Results from Sunday’s local and legislative elections in 15 states appeared to bolster the prospects for reform of key state sectors. But the process also raised questions about the direction of Mexico's democracy as stories of violence surged along with allegations of vote-buying and voter intimidation – vices that were supposed to be stamped out as the country moved from one-party rule to competitive elections.
The governing Institutional Revolutionary Party (PRI) won the mayor's office in eight state capitals and most of the legislative races in play, as more than 900 municipalities and 12 state congresses were contested. The opposition National Action Party (PAN) claimed city halls in five state capitals and several border cities, and led the gubernatorial race in Baja California – where it has ruled since 1989 – until an error in the preliminary vote count system forced electoral officials to order a recount.
The mood for many, however, was summed up in the popularity of Morris, a “candigato” ("candidate cat") "running" for mayor of Xalapa in Veracruz state on promises of getting rid of the "rats," as many Mexicans call politicians. Morris garnered more than 150,000 Facebook followers and captured international attention, with his promoters claiming he drew more support than a small party. He embodied evidence of democratic growing pains that were discouraging to some, especially after the optimism of Mexico opening up politically and the PAN unseating the PRI in 2000 after a seven-decade hold on the presidency.
“We were going in the right direction 12 years ago,” says Jeffrey Weldon, head of the political science department at the Autonomous Technological Institute of Mexico in Mexico City. “We’re going in the wrong direction now.... We're seeing a lot more violence.”
Democratically speaking, Mexico is still miles ahead of where it was decades ago, when ballot boxes were stuffed and stories abounded of PRI electoral operators plying poor voters with sandwiches and sodas and then taking them to the polls. Voters now regularly throw out parties governing poorly. President Obama said in a May speech to Mexican students that he saw a “deepening democracy” in their country. President Enrique Peña Nieto wrote Monday on his presidential blog, “Yesterday’s elections confirm the strength and validity of our democracy,” while also acknowledging, “They also leave clear that there are spaces of opportunity for perfecting them.”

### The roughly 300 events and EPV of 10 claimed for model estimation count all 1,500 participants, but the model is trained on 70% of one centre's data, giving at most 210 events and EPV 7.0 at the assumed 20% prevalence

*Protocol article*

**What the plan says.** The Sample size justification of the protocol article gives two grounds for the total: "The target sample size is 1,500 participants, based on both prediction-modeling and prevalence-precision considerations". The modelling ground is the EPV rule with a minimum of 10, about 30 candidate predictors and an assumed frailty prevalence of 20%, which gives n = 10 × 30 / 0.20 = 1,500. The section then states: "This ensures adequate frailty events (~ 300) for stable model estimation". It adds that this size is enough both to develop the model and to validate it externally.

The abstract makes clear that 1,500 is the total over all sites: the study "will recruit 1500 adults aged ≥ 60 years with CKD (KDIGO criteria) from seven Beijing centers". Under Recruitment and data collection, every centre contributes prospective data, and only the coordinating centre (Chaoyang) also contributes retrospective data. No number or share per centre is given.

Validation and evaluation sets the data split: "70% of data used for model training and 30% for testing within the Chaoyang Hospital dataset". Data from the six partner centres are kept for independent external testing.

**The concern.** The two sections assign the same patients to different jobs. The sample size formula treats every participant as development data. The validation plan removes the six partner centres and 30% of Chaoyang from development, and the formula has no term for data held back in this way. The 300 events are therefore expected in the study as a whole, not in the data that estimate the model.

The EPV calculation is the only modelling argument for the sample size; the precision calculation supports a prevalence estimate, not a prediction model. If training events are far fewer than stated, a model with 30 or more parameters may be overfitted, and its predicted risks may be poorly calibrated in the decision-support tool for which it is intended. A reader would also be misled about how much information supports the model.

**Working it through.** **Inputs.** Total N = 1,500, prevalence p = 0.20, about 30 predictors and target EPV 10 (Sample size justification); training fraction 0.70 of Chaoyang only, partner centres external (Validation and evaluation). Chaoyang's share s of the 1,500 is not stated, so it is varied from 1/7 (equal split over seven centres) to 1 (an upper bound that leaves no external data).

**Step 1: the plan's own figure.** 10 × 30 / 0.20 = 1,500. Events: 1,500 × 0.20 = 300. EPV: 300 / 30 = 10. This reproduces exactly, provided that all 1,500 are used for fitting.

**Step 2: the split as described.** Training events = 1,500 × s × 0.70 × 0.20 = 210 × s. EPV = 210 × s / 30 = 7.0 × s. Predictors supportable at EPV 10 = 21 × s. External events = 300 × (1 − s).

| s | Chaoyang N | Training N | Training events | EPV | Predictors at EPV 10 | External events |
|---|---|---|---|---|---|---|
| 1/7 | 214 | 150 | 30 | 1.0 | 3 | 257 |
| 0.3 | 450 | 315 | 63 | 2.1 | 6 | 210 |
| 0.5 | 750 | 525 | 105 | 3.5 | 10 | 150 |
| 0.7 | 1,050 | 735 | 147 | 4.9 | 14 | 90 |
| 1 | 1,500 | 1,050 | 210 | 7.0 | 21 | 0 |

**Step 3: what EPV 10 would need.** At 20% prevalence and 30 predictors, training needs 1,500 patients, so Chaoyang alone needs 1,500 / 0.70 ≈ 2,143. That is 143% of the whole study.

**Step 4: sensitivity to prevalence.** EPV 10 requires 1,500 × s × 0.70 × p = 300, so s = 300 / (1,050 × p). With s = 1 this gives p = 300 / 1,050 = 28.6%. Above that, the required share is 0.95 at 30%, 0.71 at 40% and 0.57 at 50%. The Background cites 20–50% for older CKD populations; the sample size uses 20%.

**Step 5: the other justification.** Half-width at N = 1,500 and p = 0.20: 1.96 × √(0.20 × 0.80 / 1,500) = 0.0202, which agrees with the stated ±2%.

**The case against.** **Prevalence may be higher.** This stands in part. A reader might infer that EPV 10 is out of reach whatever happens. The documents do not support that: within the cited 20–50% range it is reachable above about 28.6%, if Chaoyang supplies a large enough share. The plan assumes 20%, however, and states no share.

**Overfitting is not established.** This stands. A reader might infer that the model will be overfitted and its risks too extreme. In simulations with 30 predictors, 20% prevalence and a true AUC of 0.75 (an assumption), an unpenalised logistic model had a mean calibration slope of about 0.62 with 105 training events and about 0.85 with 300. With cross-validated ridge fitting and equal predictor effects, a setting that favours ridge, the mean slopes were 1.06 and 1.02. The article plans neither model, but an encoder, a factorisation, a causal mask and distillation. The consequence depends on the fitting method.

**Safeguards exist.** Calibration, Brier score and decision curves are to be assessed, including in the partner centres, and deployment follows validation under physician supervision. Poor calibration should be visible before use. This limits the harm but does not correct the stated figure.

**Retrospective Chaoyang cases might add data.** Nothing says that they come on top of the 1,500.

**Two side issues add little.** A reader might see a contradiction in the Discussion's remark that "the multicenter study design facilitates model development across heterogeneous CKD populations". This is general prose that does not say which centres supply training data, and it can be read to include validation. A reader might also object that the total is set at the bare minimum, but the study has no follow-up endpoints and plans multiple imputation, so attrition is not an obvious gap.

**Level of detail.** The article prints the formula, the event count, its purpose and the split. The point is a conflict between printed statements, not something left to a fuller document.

Not what it may seem
The reasons for old practices persisting can be counterintuitive.
The nongovernmental group Alianza Cívica, for example, has reported an increase in vote buying in the last two federal elections – something Mr. Weldon attributed in part to an election reform approved in 2007. The reforms outlawed paid political advertising and gave parties free access to the airwaves, leaving them more money for their ground games.
Ironically, increased competition could be fomenting violence, too. More than 20 candidates were kidnapped or killed during the campaign, the Spanish newspaper El País reported, while a 45-member group of provocateurs, which included ex-police, was arrested in Cancún on Sunday. A 17-year-old filming the PRI distributing giveaways was stabbed to death in Veracruz, local media reported.
“There are far fewer single-party dominated municipalities than before, thus exacerbating the competition,” says George Grayson, government professor at the College of William and Mary in Williamsburg, Va. “Violence has become an increasing popular manner to settle disputes.”
Mr. Grayson cites problems with Mexico’s state governors, too. The 31 governors previously served at the pleasure of the president, but now enjoy considerable autonomy and exert influence over local congresses, courts, and electoral institutes.
Mexico “is backsliding away from democracy because of these governors,” Mr. Grayson argues.
Threatening to withdraw from a key pact
Opposition leaders’ objections to social programs allegedly being used for electoral purposes, as well as their contentions that PRI governors were unduly influencing the recent elections, threatened to undo an agreement between the three big political parties and the president known as the Pacto por México. The parties signed the Pacto to promote reforms in areas such as education, energy, and taxation, but the PAN and left-wing Democratic Revolution Party (PRD) suspended their participation briefly in April until agreements were struck with the federal government to improve election monitoring.
Weldon posits that the opposition parties will use the Pacto to address grievances that have not been addressed to their satisfaction by a tribunal, such as allegations that the PRI overspent in the 2012 vote – charges the party and president deny.
“Opposition parties may feel that they can’t get satisfaction out of the judicial part of the electoral process as much as they used to,” Weldon says. “They may feel that the way to get a better bargain is through the Pacto.”